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- From: "Borden, Jonathan" <email@example.com>
- To: "'xml-dev'" <firstname.lastname@example.org>
- Date: Wed, 16 Dec 1998 22:17:56 -0500
At first glance it seems tempting to map MIME headers to XML as attributes.
This doesn't work well.
1) attributes don't obey order as elements do.
2) MIME headers can be duplicated (for example the Received: list in an
For these reasons, I map MIME headers to elements in XMTP.
The DTD is here:
Multiple transforms, some of which may include encryption etc, can be
represented as encapsulated MIME messages, the order of transformation of
which is required to be unambiguous.
If you would like to test this, I have placed a demo at:
JABR Technology Corp.
> There's always the option of creating a NOTATION which itself defines the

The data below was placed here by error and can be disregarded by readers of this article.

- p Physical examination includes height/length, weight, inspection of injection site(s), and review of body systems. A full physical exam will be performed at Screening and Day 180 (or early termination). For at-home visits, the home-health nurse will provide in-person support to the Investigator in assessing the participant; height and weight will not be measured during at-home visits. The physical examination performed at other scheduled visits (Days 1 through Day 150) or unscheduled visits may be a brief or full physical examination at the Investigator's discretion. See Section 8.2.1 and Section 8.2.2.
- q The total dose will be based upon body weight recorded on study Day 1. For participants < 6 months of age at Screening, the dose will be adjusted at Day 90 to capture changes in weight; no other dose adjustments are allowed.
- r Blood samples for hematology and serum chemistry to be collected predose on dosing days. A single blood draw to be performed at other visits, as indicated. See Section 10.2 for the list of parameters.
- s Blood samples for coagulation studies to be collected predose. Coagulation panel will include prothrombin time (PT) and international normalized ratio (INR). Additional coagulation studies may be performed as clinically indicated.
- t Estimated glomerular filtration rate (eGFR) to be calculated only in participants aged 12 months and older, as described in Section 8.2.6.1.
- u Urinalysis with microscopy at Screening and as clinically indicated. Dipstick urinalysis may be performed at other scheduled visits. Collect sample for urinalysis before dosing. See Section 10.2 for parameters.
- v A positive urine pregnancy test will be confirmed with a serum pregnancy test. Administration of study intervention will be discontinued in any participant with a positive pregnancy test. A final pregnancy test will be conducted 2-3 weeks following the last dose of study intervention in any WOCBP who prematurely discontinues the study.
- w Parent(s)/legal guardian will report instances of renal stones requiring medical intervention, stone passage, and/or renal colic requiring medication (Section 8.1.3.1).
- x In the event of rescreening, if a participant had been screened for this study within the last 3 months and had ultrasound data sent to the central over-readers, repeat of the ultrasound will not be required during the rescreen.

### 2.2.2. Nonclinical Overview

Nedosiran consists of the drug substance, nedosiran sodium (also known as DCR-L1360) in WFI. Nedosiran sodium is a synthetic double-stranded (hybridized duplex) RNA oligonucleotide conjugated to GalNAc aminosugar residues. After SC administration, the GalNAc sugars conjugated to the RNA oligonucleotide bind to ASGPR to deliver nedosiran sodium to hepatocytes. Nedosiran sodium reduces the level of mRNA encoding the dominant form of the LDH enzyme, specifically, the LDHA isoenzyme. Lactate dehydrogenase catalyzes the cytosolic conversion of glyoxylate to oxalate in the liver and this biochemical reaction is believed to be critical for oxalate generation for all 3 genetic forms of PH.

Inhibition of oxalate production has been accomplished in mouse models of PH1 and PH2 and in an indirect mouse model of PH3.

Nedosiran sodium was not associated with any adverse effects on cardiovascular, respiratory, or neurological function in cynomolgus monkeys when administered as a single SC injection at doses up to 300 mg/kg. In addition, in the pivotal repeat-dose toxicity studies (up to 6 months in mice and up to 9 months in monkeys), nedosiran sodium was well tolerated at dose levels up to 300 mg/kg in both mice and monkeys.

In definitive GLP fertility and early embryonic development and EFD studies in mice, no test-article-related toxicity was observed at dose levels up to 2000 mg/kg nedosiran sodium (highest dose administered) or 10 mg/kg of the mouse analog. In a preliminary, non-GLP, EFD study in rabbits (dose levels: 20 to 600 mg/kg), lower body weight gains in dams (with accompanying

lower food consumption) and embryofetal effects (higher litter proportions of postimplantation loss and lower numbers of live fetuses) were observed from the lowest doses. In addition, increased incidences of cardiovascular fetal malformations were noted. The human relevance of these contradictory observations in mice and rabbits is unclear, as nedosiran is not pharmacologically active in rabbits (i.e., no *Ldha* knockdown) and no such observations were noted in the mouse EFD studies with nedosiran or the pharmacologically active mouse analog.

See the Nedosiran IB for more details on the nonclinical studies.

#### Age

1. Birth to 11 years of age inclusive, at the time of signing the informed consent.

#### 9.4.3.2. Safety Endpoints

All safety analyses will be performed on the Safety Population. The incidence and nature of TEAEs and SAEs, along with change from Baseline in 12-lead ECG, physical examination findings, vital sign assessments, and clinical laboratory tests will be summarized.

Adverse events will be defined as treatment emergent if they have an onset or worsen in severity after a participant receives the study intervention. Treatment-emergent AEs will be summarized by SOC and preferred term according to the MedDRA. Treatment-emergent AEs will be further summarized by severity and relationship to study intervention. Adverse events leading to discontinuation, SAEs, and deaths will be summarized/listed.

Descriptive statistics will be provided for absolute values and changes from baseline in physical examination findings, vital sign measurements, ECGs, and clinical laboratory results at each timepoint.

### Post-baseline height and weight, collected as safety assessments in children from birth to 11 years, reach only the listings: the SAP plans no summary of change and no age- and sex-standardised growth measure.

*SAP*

> particular processing pipeline, as in
> <!NOTATION midi-gzip-base64 SYSTEM "http://www.foo.com/midi/gzip/base64">
> where the information contained at the URL will tell you, in
> addition to the
> necessary info about each individual "notation", about the ordering of
> processing inorder to recover the source data.
> But I think this example shows the limitations of the "general" solution
> that NOTATIONS provide. Being general means that everyone has to
> the wheel in many cases on top of that generality.
> Paul V. Biron
> SGML Business Analyst
> Kaiser Permanente, So Cal.
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